The Other Ranks' Perspective
G. D. Sheffield
Officers fell into two categories. If they passed dirty
rifles, handled a spade, or carried a bag of cement, they
were 'aw reet.' If not, they were 'no bloody bon.'
—Pte W.V. Tilsley, a 'Derby' infantryman of 55th Divsion
Other Ranks did not respect their officers merely because they held the King's commission. Rather, the soldier's respect had to be earned by the officer, who had to demonstrate a number of leadership qualities. Working-class rankers tended to judge officers by a simple set of criteria. The views of working-class soldiers in 2/5 Glosters1 support Tilsley's comments:
A bad officer, that is, a bully, is a—! A good officer, that is, a (sic) considerate, is 'a toff.'
'I'd follow him anywhere.' 'The men's friend'; or simply, put in significant tones, a 'gen-
Other Ranks tended to judge officers almost entirely in terms of the deferential dialectic. Expressed more simply, the ranker's view of the officer was largely determined by the way the officer behaved towards him. Officers had to juggle two aspects of their duties. They had to be both militarily efficient and also protective of their men, and these two roles could sometimes conflict. Inevitably, a ranker's view of his officer could vary according to the circumstances. A ranker recalled that on one occasion hungry, cold men on a long march took a dim view of a normally popular officer, but that attitude changed to one of genuine gratitude when a surprise Christmas dinner was provided for the men.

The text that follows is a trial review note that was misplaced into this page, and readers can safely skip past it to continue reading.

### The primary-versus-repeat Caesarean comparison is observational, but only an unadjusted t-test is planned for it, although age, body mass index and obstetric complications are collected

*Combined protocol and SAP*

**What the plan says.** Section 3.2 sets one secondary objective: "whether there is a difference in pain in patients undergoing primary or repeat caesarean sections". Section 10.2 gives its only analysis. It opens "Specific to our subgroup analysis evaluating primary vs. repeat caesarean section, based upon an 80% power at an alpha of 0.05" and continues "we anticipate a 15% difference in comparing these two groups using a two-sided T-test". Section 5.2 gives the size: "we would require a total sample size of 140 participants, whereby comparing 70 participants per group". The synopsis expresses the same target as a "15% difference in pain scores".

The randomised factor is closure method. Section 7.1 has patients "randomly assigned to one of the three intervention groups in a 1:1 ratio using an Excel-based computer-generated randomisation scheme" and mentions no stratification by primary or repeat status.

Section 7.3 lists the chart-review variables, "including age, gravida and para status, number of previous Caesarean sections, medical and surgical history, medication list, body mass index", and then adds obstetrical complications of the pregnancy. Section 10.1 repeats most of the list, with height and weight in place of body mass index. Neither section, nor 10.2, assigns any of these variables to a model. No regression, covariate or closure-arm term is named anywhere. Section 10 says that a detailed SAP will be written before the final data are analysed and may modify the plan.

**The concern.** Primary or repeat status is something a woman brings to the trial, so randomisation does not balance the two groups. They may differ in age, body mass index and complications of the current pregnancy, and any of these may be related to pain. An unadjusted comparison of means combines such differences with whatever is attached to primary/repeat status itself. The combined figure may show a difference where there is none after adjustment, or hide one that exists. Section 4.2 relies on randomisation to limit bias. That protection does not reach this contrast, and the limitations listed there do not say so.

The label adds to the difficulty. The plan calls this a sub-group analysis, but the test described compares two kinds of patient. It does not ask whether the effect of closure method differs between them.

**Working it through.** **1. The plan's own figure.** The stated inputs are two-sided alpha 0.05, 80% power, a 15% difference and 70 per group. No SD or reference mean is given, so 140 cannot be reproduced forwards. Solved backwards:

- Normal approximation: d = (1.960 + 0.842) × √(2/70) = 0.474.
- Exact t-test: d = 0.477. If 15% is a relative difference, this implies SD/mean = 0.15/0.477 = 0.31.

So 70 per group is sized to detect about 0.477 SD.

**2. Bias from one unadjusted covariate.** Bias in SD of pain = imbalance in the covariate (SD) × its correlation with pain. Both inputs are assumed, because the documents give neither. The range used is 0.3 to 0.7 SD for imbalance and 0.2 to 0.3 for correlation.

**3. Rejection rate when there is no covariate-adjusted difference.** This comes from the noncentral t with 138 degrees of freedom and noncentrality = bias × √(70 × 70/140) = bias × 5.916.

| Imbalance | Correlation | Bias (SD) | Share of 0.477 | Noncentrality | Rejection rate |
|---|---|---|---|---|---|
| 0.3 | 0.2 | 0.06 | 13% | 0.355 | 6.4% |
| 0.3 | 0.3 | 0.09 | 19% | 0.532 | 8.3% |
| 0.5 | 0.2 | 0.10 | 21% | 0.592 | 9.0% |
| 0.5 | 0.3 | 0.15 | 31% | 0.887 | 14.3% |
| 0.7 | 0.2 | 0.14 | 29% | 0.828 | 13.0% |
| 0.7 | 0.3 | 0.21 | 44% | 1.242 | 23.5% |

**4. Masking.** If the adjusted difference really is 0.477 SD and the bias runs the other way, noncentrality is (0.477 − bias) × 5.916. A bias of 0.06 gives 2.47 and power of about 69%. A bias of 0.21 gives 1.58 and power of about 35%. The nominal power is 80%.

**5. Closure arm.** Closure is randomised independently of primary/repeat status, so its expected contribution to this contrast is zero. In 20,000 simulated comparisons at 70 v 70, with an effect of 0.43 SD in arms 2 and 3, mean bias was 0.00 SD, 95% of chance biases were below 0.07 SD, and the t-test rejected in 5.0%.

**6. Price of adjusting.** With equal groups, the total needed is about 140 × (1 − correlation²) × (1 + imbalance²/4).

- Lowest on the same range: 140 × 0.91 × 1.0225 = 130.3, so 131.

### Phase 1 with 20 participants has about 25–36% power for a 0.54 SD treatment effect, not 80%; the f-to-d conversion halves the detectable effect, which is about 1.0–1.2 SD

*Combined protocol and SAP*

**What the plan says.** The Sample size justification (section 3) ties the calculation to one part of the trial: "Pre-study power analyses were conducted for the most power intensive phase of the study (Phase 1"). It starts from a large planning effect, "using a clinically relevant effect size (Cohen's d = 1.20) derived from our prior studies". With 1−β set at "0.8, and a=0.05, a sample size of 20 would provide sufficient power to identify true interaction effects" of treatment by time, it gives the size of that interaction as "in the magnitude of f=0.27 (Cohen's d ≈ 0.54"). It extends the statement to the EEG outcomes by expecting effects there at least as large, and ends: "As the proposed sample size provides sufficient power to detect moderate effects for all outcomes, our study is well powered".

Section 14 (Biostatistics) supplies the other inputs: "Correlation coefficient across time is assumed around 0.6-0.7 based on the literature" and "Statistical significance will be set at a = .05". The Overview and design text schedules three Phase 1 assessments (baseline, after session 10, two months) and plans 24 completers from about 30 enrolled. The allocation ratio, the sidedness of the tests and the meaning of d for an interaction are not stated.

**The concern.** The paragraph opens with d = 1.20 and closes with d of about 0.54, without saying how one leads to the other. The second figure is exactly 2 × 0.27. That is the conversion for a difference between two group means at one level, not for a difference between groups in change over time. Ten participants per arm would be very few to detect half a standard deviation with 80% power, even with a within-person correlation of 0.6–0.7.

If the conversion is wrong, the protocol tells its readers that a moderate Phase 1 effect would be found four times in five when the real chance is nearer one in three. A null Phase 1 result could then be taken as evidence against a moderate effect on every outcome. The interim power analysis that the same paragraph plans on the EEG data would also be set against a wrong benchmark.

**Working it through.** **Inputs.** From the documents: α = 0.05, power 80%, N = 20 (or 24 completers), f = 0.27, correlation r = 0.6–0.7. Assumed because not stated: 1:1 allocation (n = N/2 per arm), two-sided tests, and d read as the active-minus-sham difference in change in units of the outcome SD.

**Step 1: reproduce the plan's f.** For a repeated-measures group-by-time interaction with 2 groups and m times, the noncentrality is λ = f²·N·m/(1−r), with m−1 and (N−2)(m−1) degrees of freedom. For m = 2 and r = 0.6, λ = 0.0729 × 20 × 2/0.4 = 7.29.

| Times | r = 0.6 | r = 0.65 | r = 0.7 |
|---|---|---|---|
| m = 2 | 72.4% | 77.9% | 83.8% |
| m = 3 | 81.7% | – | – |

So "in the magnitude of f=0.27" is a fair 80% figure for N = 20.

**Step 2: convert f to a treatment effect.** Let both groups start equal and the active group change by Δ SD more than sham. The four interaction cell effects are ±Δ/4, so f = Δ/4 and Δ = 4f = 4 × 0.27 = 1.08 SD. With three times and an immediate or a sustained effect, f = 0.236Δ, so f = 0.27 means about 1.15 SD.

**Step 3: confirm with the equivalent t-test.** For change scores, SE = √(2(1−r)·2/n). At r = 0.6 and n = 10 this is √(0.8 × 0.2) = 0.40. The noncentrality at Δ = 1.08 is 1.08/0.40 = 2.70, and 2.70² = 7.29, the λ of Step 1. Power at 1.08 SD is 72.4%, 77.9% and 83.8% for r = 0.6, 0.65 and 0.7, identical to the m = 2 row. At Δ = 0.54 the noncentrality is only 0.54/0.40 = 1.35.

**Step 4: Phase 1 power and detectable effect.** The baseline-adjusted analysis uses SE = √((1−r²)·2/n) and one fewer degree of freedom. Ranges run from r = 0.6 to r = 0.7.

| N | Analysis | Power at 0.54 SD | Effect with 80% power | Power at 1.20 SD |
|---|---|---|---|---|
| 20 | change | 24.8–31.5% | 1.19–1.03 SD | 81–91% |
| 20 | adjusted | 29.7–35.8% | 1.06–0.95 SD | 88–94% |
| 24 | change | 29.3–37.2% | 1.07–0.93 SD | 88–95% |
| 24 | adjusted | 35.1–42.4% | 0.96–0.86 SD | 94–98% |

Other factors were far less important in determining a soldier's perception of an officer. Strict disciplinarians were not necessarily unpopular, as they could also possess other qualities, such as leadership, of which the men approved. An officer's youth was not necessarily a barrier to winning his men's approval. In later life, Lt W. R. Bion (Tank Corps) wondered if anybody, 'outside of a public-school culture, believe[s] in the fitness of a boy of nineteen to officer troops in battle?' The answer was that the